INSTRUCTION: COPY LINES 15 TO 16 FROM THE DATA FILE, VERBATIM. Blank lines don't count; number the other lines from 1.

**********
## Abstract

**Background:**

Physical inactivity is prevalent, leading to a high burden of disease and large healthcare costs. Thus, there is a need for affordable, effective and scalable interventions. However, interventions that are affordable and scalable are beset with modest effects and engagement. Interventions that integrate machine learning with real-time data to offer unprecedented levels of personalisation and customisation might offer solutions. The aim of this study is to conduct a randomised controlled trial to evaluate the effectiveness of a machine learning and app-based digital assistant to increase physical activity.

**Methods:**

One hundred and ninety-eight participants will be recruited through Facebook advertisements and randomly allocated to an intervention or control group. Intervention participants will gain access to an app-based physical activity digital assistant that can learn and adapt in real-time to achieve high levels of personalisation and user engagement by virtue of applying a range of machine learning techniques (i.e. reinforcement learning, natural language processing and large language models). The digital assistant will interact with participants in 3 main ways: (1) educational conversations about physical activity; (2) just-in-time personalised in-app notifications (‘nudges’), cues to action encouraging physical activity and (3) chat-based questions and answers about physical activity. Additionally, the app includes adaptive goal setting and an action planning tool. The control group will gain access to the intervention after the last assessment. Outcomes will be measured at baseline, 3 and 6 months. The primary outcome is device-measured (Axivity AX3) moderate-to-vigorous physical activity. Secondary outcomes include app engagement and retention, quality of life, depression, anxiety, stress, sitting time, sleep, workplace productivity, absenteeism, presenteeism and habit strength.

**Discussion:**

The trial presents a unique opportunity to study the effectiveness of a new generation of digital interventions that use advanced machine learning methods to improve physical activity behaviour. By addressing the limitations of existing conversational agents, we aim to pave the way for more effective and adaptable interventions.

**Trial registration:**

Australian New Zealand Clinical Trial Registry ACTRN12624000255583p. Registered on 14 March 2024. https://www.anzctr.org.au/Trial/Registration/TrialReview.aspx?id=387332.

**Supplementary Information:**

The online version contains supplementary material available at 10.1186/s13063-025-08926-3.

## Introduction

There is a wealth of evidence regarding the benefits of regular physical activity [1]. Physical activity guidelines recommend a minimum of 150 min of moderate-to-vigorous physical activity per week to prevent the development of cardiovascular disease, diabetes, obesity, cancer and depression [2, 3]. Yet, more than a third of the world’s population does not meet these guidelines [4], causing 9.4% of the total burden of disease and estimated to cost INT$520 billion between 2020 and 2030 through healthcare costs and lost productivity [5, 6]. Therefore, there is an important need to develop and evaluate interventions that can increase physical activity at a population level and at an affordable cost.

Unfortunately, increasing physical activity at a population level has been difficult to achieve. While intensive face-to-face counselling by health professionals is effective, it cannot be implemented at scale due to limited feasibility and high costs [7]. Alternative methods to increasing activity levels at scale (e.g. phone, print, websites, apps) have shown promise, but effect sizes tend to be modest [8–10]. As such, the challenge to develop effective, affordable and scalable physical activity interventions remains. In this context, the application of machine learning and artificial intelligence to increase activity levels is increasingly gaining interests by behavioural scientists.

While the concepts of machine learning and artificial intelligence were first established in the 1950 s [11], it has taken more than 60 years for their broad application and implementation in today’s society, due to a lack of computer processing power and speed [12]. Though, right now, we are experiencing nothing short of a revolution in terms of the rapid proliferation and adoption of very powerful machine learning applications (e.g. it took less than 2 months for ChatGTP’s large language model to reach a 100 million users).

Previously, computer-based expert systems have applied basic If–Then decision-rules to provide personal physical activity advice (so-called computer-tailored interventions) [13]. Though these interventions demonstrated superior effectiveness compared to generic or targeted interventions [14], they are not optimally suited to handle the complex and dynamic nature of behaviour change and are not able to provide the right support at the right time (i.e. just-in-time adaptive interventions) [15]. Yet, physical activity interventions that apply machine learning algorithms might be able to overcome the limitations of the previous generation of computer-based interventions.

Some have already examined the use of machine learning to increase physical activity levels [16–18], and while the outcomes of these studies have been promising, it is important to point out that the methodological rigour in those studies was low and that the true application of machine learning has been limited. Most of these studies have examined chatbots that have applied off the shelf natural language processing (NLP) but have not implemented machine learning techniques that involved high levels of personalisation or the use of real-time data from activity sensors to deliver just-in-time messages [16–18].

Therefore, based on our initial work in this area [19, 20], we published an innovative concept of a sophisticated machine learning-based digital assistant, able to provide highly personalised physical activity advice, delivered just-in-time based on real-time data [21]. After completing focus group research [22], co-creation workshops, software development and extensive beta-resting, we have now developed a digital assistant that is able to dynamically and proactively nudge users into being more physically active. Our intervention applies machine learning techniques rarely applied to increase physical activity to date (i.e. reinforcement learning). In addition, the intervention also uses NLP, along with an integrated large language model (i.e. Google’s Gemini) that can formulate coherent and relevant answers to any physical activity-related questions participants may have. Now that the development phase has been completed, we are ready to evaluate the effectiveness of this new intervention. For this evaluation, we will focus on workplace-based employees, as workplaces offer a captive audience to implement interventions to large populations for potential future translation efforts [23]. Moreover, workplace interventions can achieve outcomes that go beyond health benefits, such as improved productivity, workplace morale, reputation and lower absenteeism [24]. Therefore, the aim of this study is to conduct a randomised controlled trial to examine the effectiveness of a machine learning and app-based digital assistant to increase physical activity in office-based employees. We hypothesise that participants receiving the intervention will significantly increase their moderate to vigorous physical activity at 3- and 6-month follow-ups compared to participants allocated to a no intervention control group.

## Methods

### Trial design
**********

While the concepts of machine learning and artificial intelligence were first established in the 1950 s [11], it has taken more than 60 years for their broad application and implementation in today’s society, due to a lack of computer processing power and speed [12]. Though, right now, we are experiencing nothing short of a revolution in terms of the rapid proliferation and adoption of very powerful machine learning applications (e.g. it took less than 2 months for ChatGTP’s large language model to reach a 100 million users).

Previously, computer-based expert systems have applied basic If–Then decision-rules to provide personal physical activity advice (so-called computer-tailored interventions) [13]. Though these interventions demonstrated superior effectiveness compared to generic or targeted interventions [14], they are not optimally suited to handle the complex and dynamic nature of behaviour change and are not able to provide the right support at the right time (i.e. just-in-time adaptive interventions) [15]. Yet, physical activity interventions that apply machine learning algorithms might be able to overcome the limitations of the previous generation of computer-based interventions.